Director: Roger Spottiswoode
Starring: Luke Treadaway, Bob the Cat, Ruta Gedmintas, Joanne Froggatt, Anthony Head
Based on the international best selling book. The true feel good story of how James Bowen, a busker and recovering drug addict, had his life transformed when he met a stray ginger cat. (Source: IMDb)
2016 has undoubtedly been one of the worst years, both in the real world, and also a fairly lacklustre year in the movie world (although it’s picking up as we head into awards season now), so an unashamedly feel-good story with a healthy dose of cute is exactly what we all need right now!
Enter Bob, an adorable ginger cat with a penchant for knitted scarves, and the incredible true story of how he saved homeless drug addict James Bowen (played in the film by Luke Treadaway), from the brink of self-destruction. Based on the best-selling novel of the same name, this lovely story will undoubtedly warm the cockles of your cold, cynical heart!
Whilst the adorable Bob (who stars as himself!) is unquestionably the star of the show, Luke Treadaway does a great job as James, and their relationship is utterly believable from start to finish. Treadaway completely embodies the character, and it’s not the easiest of roles either, but his charm and vulnerability make it very easy to sympathise with his situation, which is key to making this work. The old saying about never working with kids or animals is immediately thrown out the window for this film, as Bob is absolutely delightful, so well trained, and incredibly expressive. Seriously, this might just be the best cat acting you’ll see!
Whilst this film is undoubtedly warm and uplifting, it doesn’t shy away from the harsh truths as well, and it’ll likely make you question yourself and all the times you’ve walked past someone homeless without giving them a second glance. It is a 12a for a good reason, and the stuff surrounding James and his journey to finally getting clean is pretty hard-hitting, and a difficult watch at times. It’s pretty emotional as well, and there’s a particular scene towards the end involving James and his Father (played excellently by a severely underused Anthony Head) that really tugs on the heartstrings.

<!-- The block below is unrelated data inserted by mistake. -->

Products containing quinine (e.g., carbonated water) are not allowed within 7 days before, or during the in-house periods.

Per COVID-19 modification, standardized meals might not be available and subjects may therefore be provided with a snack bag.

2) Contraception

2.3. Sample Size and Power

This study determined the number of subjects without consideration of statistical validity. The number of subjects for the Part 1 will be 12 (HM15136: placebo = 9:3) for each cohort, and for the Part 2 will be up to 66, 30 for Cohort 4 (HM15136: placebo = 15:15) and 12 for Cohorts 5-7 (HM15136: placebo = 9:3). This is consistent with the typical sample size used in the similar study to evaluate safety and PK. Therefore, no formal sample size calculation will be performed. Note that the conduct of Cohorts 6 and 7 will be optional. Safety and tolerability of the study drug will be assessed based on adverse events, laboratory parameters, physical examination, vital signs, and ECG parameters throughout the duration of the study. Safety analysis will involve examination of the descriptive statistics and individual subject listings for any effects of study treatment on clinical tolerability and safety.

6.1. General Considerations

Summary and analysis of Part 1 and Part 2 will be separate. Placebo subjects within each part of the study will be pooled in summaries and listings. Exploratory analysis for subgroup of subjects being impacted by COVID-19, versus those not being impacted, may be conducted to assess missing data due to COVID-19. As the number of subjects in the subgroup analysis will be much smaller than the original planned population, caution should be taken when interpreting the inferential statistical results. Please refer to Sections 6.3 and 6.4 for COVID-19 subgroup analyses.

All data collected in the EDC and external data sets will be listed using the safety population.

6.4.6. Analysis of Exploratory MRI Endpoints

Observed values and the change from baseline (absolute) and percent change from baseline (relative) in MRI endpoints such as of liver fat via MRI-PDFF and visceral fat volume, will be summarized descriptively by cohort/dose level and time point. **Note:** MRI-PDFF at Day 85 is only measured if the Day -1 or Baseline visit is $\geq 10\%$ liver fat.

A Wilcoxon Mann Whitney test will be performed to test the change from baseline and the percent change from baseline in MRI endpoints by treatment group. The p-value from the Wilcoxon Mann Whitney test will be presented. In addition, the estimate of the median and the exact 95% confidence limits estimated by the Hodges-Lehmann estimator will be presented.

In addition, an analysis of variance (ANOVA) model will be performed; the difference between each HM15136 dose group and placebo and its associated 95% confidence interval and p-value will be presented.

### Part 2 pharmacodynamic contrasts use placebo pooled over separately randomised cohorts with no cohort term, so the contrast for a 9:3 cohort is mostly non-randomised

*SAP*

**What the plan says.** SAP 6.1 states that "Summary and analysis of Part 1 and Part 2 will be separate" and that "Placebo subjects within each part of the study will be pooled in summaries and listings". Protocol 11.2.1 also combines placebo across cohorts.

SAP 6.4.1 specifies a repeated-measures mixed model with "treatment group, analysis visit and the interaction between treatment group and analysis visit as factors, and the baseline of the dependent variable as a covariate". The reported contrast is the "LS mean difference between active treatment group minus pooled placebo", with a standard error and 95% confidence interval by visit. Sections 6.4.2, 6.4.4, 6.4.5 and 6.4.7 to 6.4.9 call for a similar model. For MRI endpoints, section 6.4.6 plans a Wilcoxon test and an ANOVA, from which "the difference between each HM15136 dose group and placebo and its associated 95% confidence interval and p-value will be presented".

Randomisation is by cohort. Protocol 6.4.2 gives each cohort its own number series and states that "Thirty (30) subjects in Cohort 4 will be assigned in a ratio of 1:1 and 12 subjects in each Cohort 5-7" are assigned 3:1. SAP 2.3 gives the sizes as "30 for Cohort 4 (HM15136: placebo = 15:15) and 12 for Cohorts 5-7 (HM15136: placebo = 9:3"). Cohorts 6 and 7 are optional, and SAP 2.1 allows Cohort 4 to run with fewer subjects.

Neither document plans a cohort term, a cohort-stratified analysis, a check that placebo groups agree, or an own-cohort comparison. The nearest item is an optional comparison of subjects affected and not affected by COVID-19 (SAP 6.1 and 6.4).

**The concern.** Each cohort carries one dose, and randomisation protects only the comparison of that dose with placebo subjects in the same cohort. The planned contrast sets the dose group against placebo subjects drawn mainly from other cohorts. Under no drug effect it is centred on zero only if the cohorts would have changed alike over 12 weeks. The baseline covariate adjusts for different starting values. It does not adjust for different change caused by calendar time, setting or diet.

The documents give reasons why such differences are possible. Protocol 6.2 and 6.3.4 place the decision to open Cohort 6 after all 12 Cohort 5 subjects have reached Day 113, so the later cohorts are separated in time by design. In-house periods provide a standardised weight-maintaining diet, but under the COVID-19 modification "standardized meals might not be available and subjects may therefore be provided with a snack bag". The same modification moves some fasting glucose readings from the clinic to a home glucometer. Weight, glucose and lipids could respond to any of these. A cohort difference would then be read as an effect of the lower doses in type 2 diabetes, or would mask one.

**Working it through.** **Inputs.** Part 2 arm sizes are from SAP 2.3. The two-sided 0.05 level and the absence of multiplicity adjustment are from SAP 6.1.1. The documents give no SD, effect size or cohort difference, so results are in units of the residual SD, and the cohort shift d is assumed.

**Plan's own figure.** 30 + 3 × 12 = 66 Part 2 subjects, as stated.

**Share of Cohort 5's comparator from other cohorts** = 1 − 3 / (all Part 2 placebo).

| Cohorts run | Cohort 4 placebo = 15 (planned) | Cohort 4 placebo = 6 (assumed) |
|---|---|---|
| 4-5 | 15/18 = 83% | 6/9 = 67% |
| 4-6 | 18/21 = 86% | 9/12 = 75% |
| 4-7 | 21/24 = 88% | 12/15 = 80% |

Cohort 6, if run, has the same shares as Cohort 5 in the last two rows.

The soundtrack is also the quiet star of this film, and the original songs performed by Treadaway are utilised well without coming across as too cheesy. The songs could stand on their own as a pretty decent collection of songs, without the movie to support them, which is testament to how good they are.
A film this lovely is really difficult to be critical about, because who can say no to an adorable true story about an incredibly cute ginger cat, saving someone’s life!
It’s key to the story that the central relationship between James and Bob is given the most focus, but this did have a slightly negative impact on the supporting characters. Everyone did a good a job as they needed to, but none of the supporting cast were particularly stand out, but as it’s not really an ensemble story, this can easily be forgotten. Anthony Head however was great in his small role, but he was underused.
I saw this movie and you should too. A Street Cat Named Bob is the film we all need right now, and a wonderful pick-me-up to cap off what has been a horrendous year! It’s not going to win awards, but it doesn’t need to; it’s delightful, funny, sad, heart-warming and adorable, and this is more than enough sometimes! The story is told honestly, and sympathetically, with two stand-out performances carrying the whole thing well. It’s a perfect Christmas movie as well (yes, it can count as such!), and proves maybe the world isn’t such a bad place after all!
Agree with everything I’ve said, or am I a totally misguided idiot who has got it all wrong? Let me know in the comments below!
You do know it was more than one cat used to play the part? 😉
Anyhoo, it was an easy watch-feel good film. I also think it touched being homeless very well. That shows the dark and cruel world being homeless (in more prospective) and it’s a great film that addresses that. Only downside to the film is I found the acting poor in parts from the humens, however the cat remained a talent. I’m thinking the next Tom Hardy of cats?
It also felt like a Christmas film too. Perhaps because it was set around the UK Christmas season. There is a scene that shows how ungrateful kids of the new generation are and in contrast how some people, including the homeless have nothing and are grateful to have hot water. It’s a worth see film and an easy watch